After reaching my sleepy subdivision, on the outskirts of town, and taking a few days to reset the body clock and culturally adjust, the inner debate actually gathered steam and rolled along brand new lines. What is it to be Welsh? I asked. The Irish have their step dance, jigs and reels, Yeats, Mrs. Brown's Boys and Guinness; the Scots have kilts, bagpipes, haggis and Burns. What about us, of Welsh heritage? What binds and readily identifies our own Cymric tribes?  Sheep, rugby, a national vegetable, William Williams P., Dame Shirley, Iaith y Nefoedd/The Language of Heaven?

Well that was a good solid start. But looking into the unknown depths of not being Welsh anymore and acknowledging my long-time residency, through seeking American citizenship, would need a head-first dive into unchartered ocean fathoms. Some of my friends back home already jokingly called me a "Yankee", but could I actually become one? Would this happy-go-lucky, patriotic, Welsh whistling fool irrevocably become sullen... morose? End up grumpy and regretful; avoided by polite society; a casualty of terminal Hireath/homesickness?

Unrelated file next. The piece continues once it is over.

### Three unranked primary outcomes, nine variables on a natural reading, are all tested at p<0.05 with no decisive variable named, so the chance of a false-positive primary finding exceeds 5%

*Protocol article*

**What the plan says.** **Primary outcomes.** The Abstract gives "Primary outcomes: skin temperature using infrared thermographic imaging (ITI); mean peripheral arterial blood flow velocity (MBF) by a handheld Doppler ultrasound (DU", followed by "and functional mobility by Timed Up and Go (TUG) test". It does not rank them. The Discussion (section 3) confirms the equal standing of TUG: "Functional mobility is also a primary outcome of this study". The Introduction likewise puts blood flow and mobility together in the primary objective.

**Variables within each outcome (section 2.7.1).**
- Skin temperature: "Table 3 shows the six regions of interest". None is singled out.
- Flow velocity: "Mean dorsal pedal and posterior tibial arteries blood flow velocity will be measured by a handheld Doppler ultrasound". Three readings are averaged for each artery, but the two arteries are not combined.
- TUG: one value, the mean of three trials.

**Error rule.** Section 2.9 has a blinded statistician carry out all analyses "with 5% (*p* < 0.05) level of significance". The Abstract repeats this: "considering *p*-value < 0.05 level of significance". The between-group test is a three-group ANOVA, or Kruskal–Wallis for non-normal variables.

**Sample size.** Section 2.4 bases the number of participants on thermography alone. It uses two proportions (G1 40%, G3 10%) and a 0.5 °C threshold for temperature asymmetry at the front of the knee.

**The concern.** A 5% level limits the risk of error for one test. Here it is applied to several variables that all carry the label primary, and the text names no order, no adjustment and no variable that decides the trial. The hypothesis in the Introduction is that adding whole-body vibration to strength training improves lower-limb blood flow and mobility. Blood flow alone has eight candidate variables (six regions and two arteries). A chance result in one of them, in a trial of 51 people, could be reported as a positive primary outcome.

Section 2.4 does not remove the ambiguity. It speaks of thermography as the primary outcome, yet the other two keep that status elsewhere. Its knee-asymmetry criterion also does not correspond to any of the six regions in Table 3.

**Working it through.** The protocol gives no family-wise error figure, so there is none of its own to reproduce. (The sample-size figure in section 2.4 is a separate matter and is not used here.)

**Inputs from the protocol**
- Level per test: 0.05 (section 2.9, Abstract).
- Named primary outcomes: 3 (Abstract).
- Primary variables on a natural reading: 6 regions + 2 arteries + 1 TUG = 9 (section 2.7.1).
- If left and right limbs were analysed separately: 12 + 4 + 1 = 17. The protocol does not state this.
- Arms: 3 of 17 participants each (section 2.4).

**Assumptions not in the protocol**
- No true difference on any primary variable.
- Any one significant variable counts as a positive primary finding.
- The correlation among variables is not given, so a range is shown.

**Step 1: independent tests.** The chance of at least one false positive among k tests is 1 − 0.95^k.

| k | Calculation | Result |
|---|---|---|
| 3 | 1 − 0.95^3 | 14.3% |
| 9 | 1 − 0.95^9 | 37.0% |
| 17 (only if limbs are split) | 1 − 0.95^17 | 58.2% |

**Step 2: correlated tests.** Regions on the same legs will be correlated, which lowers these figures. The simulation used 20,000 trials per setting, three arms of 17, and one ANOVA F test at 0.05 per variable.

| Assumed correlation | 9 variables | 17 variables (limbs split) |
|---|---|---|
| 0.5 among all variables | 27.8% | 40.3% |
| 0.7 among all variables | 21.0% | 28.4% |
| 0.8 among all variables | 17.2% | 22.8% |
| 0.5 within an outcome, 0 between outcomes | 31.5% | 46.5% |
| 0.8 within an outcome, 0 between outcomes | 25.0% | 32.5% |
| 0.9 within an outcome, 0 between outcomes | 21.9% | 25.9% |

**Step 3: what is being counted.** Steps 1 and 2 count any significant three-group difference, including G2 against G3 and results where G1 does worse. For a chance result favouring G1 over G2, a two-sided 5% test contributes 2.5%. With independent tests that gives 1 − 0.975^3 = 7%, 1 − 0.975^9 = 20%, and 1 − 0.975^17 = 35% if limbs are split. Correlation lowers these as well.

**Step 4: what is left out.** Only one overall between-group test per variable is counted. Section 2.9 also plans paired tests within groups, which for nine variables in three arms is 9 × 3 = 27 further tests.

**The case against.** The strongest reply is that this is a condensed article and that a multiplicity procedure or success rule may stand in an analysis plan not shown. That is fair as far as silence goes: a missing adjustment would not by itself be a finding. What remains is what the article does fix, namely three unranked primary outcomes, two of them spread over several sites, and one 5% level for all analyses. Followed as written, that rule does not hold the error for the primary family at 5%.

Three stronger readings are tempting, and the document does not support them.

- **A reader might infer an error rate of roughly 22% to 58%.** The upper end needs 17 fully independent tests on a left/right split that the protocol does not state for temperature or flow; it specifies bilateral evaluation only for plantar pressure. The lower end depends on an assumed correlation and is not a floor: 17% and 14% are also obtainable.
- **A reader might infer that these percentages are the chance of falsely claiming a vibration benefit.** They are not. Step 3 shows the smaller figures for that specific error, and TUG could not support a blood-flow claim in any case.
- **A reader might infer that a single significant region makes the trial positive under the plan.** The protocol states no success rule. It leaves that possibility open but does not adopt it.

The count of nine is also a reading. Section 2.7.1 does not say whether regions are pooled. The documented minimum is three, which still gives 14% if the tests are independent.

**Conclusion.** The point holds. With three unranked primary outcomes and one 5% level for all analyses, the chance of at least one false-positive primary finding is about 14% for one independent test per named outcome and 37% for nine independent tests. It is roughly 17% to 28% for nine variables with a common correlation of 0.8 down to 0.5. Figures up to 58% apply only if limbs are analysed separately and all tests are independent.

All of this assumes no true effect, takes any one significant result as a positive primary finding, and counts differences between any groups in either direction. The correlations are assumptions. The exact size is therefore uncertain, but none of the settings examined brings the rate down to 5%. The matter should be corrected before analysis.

The dilemma was resolved at least temporarily by the authorities. To become a citizen, your Resident Card must be current and, although I was granted a lengthy extension, the final process, these days, might take as much as six months or more.  To tell the truth, it felt like a reprieve, but the deeper question of identity was becoming clearer. I'm sure many reading this will identify with my take on what it means being of Welsh heritage. I invite a dialogue, so I'll get the ball rolling with my tri chynnig i Gymro/three tries for a Welshman.  It's more about why than what. We all have affection for at least one or two out of Sir Tom, The Red Dragon, Gavin and Stacey, Welsh cakes, and Dylan Marlais T., but why?